What choices do you have in how your donation is used?

  • None.

Who are the people controlling the organisation?

  • They are not shown on the website.
  • The ACNC Register (under ‘Responsible Persons’) says that there are three directors:
    • Patricia Hensser
    • Brian Hunsburger
    • Faull John-Daniel (should be the other way around?)
  • The constitution only requires three members for the committee.
  • The committee is accountable to the members of the association. The number of members is not publicly available.

To whom are YSC accountable?

  • As a charity, to the ACNC.
  • And to the regulator of Queensland incorporated associations.
  • Although they don’t mention it on the website, they are members of Missions Interlink.
    • For one opinion on the strength of this accountability, see the section Activities in this review.

 

 

  1. Sometimes the name they use is slightly different: Youth With A Mission (Sunshine Coast) Inc.
  2. None last year in the other states with a licensing regime, so I assume that this has not changed this year.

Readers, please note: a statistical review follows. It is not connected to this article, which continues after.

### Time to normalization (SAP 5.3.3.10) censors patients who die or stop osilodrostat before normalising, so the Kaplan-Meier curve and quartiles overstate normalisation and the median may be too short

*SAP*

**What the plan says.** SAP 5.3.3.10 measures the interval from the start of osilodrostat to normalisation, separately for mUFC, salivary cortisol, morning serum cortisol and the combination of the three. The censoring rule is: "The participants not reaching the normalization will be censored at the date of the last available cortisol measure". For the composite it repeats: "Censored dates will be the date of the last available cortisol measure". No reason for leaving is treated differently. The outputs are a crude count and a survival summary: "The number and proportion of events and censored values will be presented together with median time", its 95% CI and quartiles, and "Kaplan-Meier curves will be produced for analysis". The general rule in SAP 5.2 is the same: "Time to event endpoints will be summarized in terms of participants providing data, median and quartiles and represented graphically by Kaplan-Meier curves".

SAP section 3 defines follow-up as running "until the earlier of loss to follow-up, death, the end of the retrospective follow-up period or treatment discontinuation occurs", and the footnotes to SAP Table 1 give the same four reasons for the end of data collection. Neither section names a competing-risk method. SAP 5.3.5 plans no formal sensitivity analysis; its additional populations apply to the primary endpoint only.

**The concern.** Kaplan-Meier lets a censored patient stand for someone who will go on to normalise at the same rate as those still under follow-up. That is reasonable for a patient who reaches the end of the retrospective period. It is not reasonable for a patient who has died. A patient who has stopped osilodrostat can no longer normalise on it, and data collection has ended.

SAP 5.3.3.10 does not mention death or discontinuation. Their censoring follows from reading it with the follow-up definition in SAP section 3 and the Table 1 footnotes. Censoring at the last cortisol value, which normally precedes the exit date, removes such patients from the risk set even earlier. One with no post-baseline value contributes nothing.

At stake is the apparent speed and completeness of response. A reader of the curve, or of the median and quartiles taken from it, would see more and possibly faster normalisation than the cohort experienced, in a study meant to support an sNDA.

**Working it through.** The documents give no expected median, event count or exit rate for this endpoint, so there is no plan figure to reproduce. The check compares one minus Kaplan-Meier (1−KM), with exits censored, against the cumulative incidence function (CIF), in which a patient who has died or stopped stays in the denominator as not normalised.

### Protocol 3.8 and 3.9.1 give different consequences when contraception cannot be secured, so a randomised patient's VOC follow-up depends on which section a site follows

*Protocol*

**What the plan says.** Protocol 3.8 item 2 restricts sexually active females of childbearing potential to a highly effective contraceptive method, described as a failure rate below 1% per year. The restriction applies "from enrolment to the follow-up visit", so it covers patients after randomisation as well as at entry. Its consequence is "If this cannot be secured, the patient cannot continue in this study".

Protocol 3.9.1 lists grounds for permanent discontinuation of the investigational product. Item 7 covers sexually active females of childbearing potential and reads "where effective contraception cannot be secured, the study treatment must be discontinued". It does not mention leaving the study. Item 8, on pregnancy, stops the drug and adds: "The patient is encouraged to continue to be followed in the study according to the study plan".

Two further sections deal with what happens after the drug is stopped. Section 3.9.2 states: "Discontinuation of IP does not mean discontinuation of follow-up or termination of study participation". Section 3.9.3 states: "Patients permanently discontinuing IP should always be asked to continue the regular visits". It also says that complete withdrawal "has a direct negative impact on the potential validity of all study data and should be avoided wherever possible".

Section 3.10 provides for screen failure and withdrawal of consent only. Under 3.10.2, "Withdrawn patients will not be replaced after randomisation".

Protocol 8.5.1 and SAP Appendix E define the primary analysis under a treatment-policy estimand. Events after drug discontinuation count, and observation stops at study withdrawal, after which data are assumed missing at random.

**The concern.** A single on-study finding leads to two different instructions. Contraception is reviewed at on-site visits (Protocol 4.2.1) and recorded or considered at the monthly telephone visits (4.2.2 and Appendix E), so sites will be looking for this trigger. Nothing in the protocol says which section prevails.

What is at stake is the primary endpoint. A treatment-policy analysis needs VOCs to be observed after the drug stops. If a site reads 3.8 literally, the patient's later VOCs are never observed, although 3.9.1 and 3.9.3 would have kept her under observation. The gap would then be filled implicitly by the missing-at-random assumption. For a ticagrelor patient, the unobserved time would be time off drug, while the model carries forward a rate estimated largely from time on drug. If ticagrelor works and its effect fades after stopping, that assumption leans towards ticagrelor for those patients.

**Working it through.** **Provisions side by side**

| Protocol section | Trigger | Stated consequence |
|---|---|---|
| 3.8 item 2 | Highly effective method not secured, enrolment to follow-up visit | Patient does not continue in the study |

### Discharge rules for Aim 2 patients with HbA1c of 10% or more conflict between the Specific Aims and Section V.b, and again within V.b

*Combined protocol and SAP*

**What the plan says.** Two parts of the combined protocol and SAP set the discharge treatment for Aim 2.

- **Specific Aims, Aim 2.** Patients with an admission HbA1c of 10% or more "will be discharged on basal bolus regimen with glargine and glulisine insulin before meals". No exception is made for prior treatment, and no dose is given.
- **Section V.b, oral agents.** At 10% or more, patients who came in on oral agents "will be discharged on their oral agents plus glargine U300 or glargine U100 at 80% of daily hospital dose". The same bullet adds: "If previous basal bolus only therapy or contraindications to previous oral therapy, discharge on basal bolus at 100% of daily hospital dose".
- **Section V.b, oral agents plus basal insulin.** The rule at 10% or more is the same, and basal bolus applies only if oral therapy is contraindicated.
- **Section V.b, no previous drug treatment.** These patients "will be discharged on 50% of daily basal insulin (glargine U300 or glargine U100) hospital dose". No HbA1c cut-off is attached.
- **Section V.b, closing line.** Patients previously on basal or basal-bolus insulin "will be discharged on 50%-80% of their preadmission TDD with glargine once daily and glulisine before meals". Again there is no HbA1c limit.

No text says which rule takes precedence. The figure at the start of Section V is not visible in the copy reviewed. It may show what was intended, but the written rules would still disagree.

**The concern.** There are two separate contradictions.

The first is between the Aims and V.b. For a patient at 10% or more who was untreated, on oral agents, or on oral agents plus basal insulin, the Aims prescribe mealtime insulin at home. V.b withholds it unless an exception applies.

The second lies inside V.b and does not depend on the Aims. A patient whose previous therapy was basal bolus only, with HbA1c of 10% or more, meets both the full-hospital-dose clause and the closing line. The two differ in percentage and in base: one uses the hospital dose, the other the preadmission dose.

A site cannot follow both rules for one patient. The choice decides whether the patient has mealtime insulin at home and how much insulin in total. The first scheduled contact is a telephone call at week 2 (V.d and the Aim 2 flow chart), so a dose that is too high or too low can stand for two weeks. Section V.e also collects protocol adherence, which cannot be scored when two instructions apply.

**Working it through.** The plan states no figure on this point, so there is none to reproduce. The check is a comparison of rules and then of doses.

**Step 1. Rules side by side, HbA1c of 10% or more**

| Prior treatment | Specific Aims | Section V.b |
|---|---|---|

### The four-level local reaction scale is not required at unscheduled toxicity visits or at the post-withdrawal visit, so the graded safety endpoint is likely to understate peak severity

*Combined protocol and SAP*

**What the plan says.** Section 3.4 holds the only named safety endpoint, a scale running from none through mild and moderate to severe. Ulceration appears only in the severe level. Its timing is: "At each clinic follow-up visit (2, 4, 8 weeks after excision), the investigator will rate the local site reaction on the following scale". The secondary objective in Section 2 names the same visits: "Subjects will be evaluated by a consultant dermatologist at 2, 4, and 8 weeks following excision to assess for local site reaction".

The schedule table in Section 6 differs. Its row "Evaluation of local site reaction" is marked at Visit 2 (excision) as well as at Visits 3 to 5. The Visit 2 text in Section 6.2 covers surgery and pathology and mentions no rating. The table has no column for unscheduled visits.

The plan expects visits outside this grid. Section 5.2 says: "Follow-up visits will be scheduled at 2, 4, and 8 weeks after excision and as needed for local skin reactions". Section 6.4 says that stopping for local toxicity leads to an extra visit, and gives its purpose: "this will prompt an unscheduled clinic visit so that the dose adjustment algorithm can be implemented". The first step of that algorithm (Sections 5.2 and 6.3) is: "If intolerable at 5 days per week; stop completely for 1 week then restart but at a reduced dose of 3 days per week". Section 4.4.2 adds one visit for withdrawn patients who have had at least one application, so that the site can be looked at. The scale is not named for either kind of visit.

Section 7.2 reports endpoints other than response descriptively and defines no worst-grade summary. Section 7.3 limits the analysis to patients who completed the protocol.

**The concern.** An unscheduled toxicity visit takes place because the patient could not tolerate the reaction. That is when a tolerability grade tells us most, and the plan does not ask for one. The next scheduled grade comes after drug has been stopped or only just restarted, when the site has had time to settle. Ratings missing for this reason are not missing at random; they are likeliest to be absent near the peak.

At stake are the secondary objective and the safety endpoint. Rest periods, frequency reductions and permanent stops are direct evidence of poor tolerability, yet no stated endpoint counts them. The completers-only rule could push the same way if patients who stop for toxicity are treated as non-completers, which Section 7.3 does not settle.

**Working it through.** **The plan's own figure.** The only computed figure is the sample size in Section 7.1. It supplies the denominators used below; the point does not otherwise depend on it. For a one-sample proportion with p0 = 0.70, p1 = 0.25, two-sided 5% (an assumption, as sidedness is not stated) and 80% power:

3. Good living and social concern are important [to the cause of evangelism], but they are not uniquely Christian graces…I’ve met a lot of fine Hindus, Muslims and atheists. Just living the life is not going to bring someone to Christ. There is much more to it than that. We must help people, certainly, but we must also share with them why we are motivated to do so. We must stand against injustice, poverty and need, but we must at the same time point to the One who brings justice and who can meet the deepest need. Until they know our reasons, how can they come to know our Lord?” [Dan Armstrong, the Fifth Gospel: The Gospel According to You, Anzea Books, pp. 13-14.